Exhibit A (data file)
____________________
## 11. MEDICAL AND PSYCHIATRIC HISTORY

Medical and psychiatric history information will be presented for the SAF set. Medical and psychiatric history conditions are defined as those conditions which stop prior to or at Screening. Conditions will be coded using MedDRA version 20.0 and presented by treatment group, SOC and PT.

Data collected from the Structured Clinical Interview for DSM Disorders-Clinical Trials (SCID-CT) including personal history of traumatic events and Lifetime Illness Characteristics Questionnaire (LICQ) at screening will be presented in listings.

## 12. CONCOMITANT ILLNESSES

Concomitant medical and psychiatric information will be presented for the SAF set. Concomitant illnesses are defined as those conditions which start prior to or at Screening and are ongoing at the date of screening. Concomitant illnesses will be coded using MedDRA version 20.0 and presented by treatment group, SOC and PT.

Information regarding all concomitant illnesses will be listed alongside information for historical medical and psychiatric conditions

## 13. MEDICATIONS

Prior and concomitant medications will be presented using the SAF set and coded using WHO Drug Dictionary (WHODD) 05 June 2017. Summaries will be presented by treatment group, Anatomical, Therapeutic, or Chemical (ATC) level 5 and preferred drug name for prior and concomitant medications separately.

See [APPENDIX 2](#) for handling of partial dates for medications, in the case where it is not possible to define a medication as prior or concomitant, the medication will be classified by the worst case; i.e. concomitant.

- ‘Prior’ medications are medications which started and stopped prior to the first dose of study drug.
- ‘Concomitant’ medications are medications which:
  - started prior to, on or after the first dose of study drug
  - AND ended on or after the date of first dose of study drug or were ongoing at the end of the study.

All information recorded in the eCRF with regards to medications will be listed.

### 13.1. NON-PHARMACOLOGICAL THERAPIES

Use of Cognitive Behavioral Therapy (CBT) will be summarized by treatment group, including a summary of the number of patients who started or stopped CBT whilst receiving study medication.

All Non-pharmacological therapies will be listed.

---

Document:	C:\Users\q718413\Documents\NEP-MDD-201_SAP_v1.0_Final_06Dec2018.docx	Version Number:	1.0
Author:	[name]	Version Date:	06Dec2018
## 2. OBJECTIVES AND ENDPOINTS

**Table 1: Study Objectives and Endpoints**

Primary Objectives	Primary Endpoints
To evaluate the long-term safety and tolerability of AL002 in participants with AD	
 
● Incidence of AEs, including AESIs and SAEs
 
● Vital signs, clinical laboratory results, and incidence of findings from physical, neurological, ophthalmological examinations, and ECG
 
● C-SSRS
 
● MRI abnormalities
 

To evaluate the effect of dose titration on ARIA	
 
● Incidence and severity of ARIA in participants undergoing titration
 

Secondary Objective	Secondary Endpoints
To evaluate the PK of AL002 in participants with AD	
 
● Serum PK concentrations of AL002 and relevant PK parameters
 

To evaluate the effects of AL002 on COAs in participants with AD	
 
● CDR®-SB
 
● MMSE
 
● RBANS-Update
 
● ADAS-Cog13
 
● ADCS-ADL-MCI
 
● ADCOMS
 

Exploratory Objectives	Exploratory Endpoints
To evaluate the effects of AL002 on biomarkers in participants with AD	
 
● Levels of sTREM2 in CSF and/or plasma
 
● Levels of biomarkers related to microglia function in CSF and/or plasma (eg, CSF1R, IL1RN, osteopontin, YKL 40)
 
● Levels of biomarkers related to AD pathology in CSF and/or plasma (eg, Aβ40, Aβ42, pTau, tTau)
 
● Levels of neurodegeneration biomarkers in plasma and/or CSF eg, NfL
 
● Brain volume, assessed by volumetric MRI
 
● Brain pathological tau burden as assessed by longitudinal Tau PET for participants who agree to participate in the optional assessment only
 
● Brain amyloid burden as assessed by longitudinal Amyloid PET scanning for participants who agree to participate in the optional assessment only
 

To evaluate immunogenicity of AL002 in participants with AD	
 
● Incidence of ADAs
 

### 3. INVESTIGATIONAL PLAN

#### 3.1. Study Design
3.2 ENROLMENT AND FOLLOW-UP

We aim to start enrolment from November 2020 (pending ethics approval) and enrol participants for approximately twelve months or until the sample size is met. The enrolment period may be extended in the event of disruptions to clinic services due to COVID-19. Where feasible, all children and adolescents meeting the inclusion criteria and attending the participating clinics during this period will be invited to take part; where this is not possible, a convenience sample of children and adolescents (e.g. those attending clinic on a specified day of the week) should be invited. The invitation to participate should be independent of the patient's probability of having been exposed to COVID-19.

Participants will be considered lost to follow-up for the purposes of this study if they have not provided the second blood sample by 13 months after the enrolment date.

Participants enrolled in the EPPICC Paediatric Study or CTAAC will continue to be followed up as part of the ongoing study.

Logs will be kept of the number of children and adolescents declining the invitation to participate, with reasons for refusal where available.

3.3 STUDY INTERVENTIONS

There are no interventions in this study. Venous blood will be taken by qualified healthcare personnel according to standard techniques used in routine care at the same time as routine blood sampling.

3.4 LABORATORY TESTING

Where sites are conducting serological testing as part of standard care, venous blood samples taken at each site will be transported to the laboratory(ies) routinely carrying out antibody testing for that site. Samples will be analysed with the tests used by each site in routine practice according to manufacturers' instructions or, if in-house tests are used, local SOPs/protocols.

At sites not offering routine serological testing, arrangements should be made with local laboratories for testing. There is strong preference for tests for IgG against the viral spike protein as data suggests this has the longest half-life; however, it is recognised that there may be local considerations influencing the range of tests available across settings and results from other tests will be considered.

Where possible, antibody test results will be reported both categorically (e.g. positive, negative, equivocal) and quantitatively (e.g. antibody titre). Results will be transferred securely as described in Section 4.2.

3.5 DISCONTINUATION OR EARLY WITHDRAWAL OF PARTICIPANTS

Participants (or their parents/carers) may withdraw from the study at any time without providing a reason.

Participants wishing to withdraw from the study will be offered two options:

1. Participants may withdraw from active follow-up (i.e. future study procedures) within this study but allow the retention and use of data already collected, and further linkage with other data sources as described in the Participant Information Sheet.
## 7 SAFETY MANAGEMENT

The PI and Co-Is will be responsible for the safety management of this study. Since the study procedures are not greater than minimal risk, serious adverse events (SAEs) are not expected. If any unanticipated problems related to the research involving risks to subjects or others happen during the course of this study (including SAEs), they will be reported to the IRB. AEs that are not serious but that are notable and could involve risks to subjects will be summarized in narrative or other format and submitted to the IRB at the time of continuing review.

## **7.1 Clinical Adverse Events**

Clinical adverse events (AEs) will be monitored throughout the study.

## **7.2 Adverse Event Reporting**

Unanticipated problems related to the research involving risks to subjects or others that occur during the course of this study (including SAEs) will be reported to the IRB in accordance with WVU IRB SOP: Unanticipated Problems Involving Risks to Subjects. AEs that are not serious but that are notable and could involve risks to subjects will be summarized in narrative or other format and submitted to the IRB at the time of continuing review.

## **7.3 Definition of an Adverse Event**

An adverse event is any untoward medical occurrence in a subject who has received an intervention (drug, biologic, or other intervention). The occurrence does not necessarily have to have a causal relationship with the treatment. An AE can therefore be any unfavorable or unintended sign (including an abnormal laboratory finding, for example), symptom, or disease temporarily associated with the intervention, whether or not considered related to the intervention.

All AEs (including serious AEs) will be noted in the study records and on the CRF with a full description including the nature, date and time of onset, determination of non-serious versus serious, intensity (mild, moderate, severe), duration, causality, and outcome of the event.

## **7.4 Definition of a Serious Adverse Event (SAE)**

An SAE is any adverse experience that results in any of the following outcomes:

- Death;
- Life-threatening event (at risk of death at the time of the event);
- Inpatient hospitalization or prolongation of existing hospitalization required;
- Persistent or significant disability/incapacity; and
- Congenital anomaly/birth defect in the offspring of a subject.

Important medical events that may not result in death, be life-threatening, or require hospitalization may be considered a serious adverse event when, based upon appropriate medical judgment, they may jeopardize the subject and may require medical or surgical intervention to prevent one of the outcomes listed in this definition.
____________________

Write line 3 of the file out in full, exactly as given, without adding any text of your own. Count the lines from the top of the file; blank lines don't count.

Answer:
Data collected from the Structured Clinical Interview for DSM Disorders-Clinical Trials (SCID-CT) including personal history of traumatic events and Lifetime Illness Characteristics Questionnaire (LICQ) at screening will be presented in listings.